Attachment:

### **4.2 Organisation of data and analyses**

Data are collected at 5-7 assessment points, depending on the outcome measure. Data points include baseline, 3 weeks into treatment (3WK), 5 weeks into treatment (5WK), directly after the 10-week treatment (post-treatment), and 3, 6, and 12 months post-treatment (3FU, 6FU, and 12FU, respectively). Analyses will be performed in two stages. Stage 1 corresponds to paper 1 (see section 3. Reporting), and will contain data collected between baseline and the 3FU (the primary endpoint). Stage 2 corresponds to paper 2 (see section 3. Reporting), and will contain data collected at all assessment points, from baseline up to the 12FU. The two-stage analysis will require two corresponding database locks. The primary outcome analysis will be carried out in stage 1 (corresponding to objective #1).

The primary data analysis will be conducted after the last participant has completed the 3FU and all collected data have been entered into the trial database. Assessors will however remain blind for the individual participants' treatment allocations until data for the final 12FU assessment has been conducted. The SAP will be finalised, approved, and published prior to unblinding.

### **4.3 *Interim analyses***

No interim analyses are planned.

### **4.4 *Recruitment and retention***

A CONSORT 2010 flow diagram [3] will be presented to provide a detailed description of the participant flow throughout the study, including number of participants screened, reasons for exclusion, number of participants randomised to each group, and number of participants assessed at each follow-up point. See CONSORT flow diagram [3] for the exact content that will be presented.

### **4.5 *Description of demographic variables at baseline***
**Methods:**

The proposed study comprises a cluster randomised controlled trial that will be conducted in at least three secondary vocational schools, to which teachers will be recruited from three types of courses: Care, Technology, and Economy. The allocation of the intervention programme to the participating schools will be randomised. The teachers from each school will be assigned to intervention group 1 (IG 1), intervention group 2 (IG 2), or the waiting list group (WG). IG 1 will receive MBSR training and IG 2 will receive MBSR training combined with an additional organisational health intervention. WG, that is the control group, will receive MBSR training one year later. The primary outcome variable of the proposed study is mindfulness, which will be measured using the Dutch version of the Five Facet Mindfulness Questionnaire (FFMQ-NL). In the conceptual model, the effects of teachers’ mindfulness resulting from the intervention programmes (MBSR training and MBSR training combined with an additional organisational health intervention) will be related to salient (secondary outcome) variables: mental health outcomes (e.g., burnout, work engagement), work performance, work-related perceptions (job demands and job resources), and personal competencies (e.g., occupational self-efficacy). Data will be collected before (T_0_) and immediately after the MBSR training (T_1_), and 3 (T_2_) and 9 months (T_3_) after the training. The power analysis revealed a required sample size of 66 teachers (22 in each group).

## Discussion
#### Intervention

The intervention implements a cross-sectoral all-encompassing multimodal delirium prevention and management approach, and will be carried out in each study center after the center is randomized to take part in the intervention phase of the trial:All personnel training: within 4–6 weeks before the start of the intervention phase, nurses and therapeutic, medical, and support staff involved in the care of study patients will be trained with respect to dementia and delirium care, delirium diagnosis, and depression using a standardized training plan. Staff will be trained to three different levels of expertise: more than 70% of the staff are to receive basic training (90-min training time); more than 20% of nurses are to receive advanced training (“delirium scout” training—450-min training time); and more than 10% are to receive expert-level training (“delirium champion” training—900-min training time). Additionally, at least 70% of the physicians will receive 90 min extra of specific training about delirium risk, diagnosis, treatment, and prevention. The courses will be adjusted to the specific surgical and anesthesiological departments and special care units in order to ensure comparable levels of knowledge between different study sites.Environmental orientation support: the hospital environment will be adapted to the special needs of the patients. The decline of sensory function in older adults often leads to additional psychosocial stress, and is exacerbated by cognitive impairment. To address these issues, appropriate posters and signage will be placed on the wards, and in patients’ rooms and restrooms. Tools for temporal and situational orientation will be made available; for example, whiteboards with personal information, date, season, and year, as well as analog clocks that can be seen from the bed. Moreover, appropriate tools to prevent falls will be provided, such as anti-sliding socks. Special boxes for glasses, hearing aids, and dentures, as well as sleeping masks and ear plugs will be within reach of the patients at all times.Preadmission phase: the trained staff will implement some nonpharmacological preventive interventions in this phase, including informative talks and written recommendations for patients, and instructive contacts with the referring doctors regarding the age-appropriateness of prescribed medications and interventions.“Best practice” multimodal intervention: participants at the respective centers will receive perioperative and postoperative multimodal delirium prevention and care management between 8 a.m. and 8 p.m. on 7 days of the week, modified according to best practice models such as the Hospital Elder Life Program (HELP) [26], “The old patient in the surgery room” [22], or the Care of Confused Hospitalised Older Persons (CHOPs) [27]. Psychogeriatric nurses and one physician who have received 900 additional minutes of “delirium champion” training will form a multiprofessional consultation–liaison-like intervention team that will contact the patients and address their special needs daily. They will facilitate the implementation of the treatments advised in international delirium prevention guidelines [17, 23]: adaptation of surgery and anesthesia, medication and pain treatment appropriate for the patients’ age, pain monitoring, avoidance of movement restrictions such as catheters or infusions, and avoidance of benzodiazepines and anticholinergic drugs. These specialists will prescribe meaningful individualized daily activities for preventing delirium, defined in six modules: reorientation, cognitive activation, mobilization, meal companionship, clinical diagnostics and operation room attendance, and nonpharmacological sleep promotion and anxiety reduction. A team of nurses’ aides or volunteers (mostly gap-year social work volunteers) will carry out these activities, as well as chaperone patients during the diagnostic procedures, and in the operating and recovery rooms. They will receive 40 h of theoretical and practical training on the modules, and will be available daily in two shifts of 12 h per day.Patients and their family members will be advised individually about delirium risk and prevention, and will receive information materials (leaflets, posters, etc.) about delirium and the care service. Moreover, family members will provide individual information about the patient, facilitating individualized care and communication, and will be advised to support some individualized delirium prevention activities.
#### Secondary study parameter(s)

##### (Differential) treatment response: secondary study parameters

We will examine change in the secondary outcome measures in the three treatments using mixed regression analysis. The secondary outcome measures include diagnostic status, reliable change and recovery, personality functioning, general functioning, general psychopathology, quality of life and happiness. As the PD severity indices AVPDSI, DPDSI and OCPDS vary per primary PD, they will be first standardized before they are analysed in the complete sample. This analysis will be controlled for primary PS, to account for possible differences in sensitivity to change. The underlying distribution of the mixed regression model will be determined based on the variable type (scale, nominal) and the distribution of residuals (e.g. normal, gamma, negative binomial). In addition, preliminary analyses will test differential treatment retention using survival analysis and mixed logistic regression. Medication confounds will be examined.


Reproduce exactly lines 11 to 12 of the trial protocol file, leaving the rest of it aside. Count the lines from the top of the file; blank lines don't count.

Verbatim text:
## Discussion
#### Intervention